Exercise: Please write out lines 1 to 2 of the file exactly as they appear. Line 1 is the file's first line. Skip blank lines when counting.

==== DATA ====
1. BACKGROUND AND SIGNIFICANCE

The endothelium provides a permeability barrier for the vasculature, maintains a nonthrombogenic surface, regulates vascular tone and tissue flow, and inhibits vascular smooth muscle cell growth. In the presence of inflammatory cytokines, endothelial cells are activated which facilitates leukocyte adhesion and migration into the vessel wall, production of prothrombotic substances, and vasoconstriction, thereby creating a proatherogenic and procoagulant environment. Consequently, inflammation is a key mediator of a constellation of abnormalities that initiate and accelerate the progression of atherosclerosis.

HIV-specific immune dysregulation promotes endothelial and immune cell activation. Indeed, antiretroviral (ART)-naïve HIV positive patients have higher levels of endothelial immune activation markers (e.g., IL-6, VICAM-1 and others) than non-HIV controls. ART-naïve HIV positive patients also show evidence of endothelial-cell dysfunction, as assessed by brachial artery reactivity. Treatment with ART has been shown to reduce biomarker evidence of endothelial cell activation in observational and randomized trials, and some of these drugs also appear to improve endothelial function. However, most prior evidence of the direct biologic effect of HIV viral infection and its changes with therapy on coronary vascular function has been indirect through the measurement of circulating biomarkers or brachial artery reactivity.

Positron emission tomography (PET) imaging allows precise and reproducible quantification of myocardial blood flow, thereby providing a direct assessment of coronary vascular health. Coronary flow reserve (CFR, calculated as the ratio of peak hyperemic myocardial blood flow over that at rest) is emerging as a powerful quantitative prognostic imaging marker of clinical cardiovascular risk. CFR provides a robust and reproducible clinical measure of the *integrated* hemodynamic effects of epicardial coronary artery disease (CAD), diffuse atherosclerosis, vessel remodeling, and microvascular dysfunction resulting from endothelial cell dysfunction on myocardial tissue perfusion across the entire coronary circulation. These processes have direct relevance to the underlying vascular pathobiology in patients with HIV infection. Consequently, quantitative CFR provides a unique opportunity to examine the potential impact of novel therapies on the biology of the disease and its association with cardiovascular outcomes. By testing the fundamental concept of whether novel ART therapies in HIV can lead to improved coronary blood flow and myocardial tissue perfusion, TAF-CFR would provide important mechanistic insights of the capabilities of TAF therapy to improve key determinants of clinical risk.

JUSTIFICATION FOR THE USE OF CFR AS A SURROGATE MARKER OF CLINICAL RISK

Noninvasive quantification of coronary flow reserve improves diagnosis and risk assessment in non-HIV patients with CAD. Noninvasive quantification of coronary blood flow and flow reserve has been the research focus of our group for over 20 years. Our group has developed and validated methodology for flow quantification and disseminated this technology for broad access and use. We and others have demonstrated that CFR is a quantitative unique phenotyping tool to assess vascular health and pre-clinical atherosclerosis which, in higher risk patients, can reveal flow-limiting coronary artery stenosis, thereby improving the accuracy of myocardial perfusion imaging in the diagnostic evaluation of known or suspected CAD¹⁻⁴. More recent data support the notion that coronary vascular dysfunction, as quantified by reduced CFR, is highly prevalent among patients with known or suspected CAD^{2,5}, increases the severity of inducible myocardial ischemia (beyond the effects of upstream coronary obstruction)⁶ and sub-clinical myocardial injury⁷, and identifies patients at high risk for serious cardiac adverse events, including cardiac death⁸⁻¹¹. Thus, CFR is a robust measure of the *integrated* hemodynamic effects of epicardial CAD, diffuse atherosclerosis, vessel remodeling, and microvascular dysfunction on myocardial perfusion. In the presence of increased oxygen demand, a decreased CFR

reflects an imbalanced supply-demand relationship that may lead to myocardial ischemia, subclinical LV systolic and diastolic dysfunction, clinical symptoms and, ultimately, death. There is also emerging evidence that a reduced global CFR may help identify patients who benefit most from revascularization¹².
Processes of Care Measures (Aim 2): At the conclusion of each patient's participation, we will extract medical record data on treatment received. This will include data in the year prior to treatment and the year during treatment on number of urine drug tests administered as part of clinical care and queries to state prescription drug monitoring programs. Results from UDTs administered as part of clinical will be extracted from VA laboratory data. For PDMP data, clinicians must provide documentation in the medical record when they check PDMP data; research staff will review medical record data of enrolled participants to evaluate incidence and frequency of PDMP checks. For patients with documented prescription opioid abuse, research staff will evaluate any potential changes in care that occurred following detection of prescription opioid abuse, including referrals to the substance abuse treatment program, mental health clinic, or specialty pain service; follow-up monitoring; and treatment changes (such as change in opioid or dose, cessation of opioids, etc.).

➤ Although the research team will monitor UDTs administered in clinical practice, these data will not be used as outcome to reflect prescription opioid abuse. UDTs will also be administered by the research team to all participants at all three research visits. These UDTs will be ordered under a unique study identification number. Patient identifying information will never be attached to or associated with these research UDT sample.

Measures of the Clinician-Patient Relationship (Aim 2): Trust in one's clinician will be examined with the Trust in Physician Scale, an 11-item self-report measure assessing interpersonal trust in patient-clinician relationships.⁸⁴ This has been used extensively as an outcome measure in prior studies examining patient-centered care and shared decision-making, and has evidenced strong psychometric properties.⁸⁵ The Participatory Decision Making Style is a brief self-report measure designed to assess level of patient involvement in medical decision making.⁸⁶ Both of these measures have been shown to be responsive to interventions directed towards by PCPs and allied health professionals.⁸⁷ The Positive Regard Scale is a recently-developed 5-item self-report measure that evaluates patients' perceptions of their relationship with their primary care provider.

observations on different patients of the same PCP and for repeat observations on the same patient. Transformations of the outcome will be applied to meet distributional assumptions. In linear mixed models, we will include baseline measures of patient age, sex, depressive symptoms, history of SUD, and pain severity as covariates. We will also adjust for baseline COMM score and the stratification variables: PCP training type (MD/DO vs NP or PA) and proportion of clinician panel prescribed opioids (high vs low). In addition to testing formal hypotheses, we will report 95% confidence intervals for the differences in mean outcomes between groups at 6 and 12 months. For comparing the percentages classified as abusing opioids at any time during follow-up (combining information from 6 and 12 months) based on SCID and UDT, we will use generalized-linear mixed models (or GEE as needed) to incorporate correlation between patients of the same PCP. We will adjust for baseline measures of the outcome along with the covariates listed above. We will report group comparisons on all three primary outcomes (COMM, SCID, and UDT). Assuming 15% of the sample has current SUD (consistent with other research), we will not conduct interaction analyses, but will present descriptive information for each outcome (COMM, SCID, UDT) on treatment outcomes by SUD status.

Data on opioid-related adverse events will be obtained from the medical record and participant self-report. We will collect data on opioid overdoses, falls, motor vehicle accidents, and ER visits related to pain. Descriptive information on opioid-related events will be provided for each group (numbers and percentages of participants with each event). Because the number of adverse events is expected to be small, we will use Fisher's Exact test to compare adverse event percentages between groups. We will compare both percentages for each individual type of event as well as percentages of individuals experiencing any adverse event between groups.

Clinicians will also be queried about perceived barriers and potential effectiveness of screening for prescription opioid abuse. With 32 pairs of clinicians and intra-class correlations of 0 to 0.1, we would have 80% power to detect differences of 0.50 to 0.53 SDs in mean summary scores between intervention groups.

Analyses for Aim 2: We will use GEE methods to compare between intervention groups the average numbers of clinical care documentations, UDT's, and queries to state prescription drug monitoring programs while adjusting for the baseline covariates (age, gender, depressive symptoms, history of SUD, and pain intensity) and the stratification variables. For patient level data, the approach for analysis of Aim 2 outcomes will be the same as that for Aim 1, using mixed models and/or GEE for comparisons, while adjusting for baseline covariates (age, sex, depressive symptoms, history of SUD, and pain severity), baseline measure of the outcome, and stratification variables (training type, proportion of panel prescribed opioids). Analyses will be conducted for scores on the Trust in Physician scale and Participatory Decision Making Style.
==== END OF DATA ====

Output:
1. BACKGROUND AND SIGNIFICANCE

The endothelium provides a permeability barrier for the vasculature, maintains a nonthrombogenic surface, regulates vascular tone and tissue flow, and inhibits vascular smooth muscle cell growth. In the presence of inflammatory cytokines, endothelial cells are activated which facilitates leukocyte adhesion and migration into the vessel wall, production of prothrombotic substances, and vasoconstriction, thereby creating a proatherogenic and procoagulant environment. Consequently, inflammation is a key mediator of a constellation of abnormalities that initiate and accelerate the progression of atherosclerosis.